Australia–Malaysia relations

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Australia–Malaysia relations
Map indicating locations of Australia and Malaysia


Monthly value of Australian merchandise exports to Malaysia (A$ millions) since 1988
Monthly value of Malaysian merchandise exports to Australia (A$ millions) since 1988

Australia–Malaysia relations refers to bilateral foreign relations between Australia and Malaysia. Australia has a high commission in Kuala Lumpur,[1] and Malaysia has an high commission in Canberra.[2] Both Australia and Malaysia are members of the Five Power Defence Arrangements and often participate in military exercises together.[3]

On the whole, both countries enjoy close relations, although the situation was somewhat tense during the Mahathir years. Occasional issues such as perceived Australian influence in Southeast Asian affairs, as well as the detention (and execution) of Australian citizens in Malaysia, further complicate relations between the two nations. Malaysia has a large student population in Australia, and many Malaysians have become naturalised Australian citizens (see Malaysian Australian).

Economic relations[edit]

Malaysia is Australia’s 9th largest trading partner, with two-way trade worth A$17.7 billion in 2012. The two countries commenced a free trade agreement in January 2013. [4]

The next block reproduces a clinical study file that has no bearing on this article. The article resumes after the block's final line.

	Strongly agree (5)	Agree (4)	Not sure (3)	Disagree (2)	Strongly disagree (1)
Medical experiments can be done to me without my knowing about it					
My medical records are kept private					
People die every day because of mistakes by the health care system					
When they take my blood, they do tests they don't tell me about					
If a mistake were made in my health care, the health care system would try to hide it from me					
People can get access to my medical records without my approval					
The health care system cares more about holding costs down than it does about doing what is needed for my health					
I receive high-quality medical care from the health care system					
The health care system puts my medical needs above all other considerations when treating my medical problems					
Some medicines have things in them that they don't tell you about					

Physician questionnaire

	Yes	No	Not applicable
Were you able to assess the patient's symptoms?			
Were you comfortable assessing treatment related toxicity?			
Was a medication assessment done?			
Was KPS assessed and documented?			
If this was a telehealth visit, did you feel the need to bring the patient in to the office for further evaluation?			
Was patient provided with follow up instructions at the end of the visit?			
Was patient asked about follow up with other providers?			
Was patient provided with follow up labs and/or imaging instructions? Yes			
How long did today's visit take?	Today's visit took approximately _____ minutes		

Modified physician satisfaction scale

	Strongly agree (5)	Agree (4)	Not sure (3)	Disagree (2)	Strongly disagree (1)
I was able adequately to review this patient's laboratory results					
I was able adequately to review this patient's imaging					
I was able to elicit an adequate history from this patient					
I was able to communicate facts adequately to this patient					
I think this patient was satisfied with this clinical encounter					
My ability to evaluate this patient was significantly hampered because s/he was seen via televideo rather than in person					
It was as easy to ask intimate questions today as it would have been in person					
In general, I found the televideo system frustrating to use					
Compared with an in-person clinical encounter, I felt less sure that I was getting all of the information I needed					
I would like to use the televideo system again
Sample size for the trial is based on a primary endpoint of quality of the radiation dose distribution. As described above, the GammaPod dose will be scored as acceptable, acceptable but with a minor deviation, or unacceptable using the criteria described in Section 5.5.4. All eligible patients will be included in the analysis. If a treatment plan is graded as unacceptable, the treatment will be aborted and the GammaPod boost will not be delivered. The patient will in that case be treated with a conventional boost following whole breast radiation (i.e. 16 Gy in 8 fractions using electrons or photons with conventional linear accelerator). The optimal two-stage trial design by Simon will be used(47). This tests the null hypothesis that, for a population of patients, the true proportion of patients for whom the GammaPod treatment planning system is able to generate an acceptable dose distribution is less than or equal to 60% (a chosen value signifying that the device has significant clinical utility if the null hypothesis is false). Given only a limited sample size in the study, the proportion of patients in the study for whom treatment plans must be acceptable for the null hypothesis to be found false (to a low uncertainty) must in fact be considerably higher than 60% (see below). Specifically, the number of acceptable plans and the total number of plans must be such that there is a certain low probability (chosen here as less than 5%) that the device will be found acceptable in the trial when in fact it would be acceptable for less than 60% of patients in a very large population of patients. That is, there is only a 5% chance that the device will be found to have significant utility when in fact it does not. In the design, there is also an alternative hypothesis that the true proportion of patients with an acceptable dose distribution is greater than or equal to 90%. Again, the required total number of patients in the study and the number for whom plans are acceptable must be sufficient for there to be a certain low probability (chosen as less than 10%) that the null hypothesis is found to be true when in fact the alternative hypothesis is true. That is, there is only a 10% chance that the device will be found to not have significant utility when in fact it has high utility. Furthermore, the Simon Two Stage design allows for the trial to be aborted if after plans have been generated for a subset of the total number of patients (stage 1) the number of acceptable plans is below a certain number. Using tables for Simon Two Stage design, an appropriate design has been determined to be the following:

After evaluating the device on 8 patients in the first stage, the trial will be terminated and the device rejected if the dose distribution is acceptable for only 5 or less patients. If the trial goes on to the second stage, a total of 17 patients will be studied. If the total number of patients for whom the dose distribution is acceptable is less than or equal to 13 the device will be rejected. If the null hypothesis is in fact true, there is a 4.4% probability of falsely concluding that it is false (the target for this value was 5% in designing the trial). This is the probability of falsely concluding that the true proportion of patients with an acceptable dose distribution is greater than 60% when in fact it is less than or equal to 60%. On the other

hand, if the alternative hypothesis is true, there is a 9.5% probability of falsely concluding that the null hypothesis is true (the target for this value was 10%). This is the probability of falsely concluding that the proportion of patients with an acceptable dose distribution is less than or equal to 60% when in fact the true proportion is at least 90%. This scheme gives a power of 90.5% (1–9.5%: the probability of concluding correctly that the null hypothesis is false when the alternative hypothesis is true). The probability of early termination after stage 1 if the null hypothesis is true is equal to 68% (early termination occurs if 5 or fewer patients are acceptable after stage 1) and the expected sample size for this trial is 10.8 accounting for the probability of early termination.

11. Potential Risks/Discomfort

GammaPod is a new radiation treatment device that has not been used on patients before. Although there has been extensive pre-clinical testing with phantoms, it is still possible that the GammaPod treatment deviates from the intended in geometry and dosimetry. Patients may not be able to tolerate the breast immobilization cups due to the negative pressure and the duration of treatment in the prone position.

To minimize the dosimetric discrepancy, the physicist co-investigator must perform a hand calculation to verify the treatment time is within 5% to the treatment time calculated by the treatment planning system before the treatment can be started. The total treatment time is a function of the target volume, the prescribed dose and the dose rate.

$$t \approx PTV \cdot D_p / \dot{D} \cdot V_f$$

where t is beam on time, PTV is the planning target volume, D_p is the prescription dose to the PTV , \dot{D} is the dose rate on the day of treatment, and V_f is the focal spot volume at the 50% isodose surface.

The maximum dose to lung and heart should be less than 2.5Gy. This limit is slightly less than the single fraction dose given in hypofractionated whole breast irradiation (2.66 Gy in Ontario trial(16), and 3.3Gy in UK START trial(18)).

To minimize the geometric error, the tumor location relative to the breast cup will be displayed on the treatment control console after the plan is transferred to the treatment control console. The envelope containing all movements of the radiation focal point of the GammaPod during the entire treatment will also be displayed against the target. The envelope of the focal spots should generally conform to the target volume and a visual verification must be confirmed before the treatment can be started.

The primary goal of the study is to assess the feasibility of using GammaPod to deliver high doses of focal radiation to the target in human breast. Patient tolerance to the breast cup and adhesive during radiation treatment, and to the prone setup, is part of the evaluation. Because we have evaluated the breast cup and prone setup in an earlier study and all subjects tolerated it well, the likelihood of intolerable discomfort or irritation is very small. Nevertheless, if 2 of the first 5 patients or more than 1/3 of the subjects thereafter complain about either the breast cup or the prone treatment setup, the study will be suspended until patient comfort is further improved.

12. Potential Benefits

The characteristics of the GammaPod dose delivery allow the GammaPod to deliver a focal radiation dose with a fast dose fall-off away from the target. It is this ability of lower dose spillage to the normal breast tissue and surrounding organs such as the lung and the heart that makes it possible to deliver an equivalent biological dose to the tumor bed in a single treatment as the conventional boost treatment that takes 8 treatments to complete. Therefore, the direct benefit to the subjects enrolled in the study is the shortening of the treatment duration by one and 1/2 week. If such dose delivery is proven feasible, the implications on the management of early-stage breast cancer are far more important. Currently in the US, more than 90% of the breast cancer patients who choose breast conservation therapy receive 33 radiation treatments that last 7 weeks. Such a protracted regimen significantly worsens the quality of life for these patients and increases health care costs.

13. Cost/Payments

High level visits[edit]

In July 2008, Australian Prime Minister Kevin Rudd visited Malaysian Prime Minister Abdullah Badawi. [5]


Malaysia and Australia have had a well-established tradition of military cooperation. Australian air and ground forces formed part of the defence during the Japanese invasion of Malaya and Borneo. Australian troops also contributed significantly to Malaysia's defence during the Malayan Emergency and Indonesian Confrontation.

The Royal Australian Air Force formerly operated the base RMAF Butterworth in Malaysia until transferring it to Malaysia in 1988. The RAAF still maintains a presence at this base. [6]

Lynas and Bersih 3.0 rally[edit]

Main article: Bersih 3.0 rally

Himpunan Hijau (Green Assembly), a civil movement protesting the Lynas rare earth project in Malaysia. In addition to the main rally at Kuala Lumpur, smaller rallies were held in 10 other cities in Malaysia, as well as in 34 other countries.


See also[edit]


  1. ^ "Diplomatic List and List of Representatives of International Organisations". Department of Foreign Affairs and Trade (Australia). Retrieved 29 August 2011. 
  2. ^ "Welcome To The Official Website of high commission of Malaysia, Canberra". Ministry of Foreign Affairs (Malaysia). Retrieved 29 August 2011. 
  3. ^ Australian Department of Defence[dead link]
  4. ^
  5. ^
  6. ^

External links[edit]